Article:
03rd Oct2015

Grimmfest 2015: ‘Snatchers’ Review (Short FIlm)

by Phil Wheat

Stars: Rupert Hill, Erin Shanagher | Written by Jonathan Georgiou | Directed by Drew Lovett

snatchers-jeff

The second short of Grimmfest’s Northern Showcase was Snatchers, another premiere for the event – this time of the UK variety – directed by Drew Lovett, an assistant editor at ITV who, under the Northern Giant Productions banner previously helmed the short Insomnia. For Snatchers he re-teams with the star of that short, Erin Shanagher.

Snatchers tells the story of Jeff and Danielle (played by Rupert Hill and Erin Shanagher respectively) who, after a night out, return home to discover an intruder in their apartment. You’d think the solution is simple… Call the police and wait it out. However Jeff has other ideas.

Now this is my kind of short, in fac the best kind, a film that takes audiences in one direction before flipping events and changing its entire landscape. In this case we start we a couple arguing in the kitchen as a news report about a missing person is played out over the radio. Now that would, you think, be a clue to what is about to happen – especially coupled with the strange new neighbour downstairs, blaring out music at the highest possible volume. But no, Snatchers takes a different path; and one I’m not afraid to say had me fooled…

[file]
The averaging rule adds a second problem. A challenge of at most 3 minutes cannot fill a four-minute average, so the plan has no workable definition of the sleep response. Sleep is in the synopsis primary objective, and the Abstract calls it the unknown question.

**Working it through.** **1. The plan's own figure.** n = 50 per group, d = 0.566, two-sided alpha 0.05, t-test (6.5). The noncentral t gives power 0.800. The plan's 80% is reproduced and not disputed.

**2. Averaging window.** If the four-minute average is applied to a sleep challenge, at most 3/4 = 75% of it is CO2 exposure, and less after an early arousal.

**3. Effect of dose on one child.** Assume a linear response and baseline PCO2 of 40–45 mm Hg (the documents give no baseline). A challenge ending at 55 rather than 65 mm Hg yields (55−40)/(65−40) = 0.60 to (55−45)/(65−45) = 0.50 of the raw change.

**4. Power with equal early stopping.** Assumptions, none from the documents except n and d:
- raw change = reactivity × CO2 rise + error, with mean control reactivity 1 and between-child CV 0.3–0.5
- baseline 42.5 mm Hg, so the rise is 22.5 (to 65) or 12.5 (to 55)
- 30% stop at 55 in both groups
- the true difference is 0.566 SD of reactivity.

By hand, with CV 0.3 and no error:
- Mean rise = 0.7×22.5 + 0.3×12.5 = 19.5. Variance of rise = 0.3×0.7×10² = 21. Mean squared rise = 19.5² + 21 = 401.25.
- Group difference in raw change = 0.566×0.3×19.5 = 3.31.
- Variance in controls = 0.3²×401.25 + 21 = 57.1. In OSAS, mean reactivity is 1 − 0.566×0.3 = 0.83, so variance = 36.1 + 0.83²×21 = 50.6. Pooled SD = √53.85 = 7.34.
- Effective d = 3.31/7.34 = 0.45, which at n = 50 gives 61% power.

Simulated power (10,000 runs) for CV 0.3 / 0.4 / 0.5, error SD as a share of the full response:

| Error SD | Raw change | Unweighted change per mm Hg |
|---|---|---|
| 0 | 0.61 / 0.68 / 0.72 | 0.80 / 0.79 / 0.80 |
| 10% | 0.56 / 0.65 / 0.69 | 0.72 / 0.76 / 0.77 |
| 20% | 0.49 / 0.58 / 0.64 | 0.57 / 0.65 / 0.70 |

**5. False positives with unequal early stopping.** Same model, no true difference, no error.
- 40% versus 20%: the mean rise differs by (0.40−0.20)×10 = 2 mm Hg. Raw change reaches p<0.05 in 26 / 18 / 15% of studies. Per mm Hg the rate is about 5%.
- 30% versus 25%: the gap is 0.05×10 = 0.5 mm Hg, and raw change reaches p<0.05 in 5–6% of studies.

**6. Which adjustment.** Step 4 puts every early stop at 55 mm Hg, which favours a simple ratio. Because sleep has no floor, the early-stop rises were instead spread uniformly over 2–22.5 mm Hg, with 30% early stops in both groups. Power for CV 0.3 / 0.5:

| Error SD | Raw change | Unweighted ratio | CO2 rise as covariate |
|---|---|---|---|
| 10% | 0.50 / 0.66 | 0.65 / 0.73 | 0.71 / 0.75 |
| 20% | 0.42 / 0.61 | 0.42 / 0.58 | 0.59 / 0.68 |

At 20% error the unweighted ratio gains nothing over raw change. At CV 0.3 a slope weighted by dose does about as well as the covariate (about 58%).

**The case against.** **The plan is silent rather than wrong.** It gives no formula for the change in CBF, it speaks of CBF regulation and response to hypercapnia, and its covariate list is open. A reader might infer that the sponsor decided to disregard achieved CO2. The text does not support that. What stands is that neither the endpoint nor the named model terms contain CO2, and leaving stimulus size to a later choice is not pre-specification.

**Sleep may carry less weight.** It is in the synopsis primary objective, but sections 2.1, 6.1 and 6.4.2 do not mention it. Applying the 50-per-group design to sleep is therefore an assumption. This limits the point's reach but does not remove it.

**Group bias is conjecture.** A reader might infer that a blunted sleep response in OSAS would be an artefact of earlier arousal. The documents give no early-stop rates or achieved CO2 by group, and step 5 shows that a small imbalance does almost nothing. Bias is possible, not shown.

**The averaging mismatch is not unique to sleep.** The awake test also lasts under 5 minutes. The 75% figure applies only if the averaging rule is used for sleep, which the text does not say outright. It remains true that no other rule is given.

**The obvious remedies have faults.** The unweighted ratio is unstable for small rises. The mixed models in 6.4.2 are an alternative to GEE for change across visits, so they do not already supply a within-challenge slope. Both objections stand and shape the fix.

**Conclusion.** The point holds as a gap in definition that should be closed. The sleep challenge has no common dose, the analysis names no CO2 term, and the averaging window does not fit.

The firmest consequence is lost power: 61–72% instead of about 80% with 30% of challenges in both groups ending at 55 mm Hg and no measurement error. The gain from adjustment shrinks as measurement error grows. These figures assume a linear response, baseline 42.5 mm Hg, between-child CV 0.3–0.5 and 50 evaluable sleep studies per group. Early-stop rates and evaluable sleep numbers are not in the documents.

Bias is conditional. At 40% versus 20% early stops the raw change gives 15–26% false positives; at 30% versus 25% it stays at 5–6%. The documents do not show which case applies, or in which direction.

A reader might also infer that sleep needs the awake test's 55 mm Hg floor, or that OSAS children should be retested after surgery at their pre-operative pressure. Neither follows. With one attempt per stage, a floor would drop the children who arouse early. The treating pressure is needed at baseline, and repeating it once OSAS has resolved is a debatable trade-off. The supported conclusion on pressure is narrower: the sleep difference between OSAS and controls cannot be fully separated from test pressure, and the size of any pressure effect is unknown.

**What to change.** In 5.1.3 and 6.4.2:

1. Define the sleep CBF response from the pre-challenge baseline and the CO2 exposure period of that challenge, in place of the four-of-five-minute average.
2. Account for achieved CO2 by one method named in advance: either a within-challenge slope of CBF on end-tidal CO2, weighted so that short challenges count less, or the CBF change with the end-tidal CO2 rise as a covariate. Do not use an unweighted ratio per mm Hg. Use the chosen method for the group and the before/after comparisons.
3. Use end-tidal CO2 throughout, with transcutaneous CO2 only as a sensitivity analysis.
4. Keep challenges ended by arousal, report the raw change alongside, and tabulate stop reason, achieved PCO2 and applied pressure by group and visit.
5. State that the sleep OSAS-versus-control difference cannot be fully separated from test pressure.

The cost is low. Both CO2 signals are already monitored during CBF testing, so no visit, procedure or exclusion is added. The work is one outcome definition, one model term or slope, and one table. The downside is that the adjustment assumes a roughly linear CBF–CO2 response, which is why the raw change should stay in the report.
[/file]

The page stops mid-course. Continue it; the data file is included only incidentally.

I honestly expected that the intruder in the couples home would be the missing person spoke about on the radio, who would then be killed by Jeff whilst defending his wife – then the two would get the blame for the missing person crime when it was really the loud music playing neighbour downstairs. But no. For Snatchers, it turns out, is less of a home invasion thriller and more a killer-cult short; and the entire change in direction rests on two ominous words: “They’re Coming.” Never have two words had so much impact, or sounded or petrifying.

And the terror only builds from there. The physical appearance of the intruder in Jeff and Danielle’s home changes, Jeff’s behaviour gets rather strange, and then it turns out it might only be Jeff who can here the music coming from the downstairs flat. Nothing is ever really explained – the changes in Jeff’s behavious allude to the idea he may be part of something or done something, that something having “evil” connotations.

But being a short (Snatchers runs about 10 minutes in total) there’s no time to provide answers. Instead we get the big reveal – the reason the intruder is in their home – and then jump scare close, leaving the audience scratching their heads trying to figure out why? But then why do people commit any crime? Many times in life there are no explanations and Snatchers reflects that.

With high production values (Lovett and co. apparently used the facilities available to them at ITV), a sneaky subversive plot and an ending that leaves you thinking, Snatchers is another unmissable horror short from “the North”.

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